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Paralysed man is able to feed himself for the first time in 30 years thanks to robotic arms

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Paralysed man is able to feed himself for the first time in 30 years thanks to robotic arms

Paralysed man is able to feed himself for the first time in 30 years thanks to robotic arms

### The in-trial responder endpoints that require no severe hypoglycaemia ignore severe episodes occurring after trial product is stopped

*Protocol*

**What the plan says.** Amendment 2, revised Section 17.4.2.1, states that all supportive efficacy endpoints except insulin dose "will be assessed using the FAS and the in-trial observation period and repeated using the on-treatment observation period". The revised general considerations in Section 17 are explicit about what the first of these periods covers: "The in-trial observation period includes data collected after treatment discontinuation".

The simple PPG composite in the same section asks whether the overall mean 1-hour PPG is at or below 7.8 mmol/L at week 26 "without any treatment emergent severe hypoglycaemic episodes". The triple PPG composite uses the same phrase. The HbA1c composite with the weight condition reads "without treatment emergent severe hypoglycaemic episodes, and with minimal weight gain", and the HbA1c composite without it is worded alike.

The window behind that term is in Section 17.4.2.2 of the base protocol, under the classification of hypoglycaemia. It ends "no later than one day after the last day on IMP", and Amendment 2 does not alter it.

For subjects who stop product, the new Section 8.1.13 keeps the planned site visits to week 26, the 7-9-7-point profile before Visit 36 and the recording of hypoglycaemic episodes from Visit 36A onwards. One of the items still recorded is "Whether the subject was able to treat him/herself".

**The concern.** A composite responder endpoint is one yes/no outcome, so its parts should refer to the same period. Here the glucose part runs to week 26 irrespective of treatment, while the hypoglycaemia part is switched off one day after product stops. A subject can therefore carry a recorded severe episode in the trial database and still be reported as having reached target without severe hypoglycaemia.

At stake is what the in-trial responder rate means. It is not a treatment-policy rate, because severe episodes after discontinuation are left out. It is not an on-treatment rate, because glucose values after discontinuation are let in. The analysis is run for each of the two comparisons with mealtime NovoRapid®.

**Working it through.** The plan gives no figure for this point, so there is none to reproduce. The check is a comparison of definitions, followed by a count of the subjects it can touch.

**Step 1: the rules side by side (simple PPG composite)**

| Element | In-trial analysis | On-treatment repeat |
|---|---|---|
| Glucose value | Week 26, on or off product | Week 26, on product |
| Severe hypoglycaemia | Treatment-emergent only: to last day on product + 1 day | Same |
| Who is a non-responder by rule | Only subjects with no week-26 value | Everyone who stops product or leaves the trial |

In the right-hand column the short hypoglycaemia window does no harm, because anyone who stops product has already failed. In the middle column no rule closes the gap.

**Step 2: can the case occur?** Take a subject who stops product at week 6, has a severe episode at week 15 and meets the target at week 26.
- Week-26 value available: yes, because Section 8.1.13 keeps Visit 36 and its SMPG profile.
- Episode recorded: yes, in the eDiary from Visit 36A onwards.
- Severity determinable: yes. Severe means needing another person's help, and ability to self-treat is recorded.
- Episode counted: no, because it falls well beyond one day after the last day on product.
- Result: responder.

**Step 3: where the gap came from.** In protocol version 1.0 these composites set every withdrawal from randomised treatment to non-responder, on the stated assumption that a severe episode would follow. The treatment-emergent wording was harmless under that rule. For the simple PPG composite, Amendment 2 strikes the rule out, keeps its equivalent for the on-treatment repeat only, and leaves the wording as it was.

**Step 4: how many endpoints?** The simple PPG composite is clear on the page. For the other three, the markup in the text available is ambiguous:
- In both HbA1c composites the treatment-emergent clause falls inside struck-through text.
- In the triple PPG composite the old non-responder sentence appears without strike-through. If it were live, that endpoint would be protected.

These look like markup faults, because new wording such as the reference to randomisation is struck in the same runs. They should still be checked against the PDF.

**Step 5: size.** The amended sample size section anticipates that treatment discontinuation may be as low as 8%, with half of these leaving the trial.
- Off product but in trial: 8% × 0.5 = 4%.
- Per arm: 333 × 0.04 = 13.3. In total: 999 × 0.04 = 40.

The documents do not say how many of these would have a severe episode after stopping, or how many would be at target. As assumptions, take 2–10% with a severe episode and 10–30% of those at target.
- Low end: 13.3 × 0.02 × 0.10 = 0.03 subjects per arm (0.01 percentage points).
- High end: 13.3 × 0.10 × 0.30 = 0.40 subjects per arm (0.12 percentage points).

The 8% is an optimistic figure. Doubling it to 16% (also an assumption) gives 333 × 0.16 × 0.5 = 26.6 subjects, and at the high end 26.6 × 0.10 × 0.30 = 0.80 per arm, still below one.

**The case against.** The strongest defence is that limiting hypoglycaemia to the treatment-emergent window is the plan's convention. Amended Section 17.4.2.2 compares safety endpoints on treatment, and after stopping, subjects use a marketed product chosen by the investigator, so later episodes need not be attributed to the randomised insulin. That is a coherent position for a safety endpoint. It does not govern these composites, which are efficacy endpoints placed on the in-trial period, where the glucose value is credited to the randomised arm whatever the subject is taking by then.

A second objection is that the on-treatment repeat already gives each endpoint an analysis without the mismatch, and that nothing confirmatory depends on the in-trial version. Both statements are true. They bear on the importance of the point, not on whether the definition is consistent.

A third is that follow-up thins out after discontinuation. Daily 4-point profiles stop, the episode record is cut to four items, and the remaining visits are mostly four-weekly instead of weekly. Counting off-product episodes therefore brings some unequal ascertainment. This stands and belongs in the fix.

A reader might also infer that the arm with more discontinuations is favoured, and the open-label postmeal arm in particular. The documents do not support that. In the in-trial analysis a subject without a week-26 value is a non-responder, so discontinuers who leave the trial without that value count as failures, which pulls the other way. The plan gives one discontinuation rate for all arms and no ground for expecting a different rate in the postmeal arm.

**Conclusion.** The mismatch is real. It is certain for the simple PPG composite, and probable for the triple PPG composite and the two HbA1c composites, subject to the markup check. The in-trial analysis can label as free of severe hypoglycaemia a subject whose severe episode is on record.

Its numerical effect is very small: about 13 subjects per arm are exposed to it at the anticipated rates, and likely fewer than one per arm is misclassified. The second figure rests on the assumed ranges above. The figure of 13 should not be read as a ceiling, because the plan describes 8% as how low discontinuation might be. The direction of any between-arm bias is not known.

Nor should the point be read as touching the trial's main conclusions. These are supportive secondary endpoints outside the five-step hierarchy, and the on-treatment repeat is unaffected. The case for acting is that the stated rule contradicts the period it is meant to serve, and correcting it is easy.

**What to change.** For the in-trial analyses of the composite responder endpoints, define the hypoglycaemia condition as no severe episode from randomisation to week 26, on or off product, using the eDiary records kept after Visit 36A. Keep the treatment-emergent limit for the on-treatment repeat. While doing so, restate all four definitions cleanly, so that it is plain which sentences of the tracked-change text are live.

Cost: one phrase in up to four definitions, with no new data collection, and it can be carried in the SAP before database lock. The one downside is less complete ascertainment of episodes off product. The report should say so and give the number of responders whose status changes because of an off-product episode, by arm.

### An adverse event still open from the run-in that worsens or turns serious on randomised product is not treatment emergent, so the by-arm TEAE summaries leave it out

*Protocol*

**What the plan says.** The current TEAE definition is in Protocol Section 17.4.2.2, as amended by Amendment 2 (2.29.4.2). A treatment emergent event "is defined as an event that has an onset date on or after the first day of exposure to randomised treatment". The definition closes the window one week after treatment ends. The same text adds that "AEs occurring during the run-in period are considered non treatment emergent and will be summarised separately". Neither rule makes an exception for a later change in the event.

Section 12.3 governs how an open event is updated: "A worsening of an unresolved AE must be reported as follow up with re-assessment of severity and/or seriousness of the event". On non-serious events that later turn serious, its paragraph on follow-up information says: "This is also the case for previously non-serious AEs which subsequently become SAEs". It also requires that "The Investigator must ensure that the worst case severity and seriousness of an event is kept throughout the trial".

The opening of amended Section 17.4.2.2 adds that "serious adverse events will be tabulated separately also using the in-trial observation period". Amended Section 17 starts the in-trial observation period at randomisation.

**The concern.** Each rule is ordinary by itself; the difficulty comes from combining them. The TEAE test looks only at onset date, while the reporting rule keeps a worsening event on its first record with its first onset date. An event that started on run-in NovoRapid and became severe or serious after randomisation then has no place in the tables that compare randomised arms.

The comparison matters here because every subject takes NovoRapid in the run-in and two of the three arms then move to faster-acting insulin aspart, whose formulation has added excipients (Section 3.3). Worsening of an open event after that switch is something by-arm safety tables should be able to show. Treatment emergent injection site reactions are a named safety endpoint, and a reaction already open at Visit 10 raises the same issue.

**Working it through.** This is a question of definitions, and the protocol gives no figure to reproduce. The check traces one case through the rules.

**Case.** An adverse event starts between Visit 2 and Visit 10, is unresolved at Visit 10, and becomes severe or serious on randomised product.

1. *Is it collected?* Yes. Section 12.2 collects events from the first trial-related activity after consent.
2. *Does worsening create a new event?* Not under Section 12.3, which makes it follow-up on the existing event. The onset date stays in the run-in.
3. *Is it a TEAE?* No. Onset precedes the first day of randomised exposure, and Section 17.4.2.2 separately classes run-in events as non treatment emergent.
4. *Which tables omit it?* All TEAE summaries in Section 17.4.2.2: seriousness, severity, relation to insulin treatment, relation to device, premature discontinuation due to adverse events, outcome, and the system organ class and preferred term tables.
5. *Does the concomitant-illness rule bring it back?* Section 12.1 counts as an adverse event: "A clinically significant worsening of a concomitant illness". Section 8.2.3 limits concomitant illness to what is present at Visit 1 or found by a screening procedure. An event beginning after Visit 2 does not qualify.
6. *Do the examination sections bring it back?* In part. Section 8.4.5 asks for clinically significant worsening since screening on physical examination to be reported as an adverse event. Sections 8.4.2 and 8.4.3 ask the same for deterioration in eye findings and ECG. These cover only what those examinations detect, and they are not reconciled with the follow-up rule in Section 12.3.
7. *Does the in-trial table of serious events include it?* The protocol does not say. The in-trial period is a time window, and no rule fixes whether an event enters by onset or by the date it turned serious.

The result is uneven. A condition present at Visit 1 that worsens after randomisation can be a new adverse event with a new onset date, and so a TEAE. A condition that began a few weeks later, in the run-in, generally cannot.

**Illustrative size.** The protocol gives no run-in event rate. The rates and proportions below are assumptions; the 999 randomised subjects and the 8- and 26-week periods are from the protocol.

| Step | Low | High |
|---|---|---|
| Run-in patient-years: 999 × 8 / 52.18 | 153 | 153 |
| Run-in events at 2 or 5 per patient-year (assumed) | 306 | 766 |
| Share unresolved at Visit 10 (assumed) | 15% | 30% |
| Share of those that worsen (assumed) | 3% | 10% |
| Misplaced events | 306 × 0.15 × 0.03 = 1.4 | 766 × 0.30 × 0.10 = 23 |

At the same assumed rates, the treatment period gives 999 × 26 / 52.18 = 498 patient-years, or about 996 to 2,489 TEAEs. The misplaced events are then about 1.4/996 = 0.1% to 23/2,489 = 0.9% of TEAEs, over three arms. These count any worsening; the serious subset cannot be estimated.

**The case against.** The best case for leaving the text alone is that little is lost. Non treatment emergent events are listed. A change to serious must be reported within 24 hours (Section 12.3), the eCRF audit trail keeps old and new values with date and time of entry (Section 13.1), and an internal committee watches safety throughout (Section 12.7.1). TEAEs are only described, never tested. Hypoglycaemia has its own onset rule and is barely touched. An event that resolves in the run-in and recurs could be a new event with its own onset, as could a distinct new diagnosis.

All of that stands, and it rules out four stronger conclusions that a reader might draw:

A partially paralysed man was recently able to feed himself thanks to the use of specialised robotic arms hooked up to his brain through a brain-machine interface. Researchers at Johns Hopkins Applied Physics Laboratory have developed a two-arm system that allowed the man, who has not been able to use his fingers in 30 years, to use utensils to cut and bring food to his mouth. "Although our results are preliminary, we are excited about giving users with limited capability a true sense of control over increasingly intelligent assistive machines," Dr Francesco Tenore, a senior project manager in APL's Research and Exploratory Development department, told The Independent. The development is part of an achievement in brain-computer interfaces, researchers say. The technology is poised to help those who are paralysed as well as patients with other neurological disorders, according to the outlet. "This research is a great example of this philosophy where we knew we had all the tools to demonstrate this complex bimanual activity of daily living that non-disabled people take for granted," Tenore told The Independent. "Many challenges still lie ahead, including improved task execution, in terms of both accuracy and timing, and closed-loop control without the constant need for visual feedback," he said.

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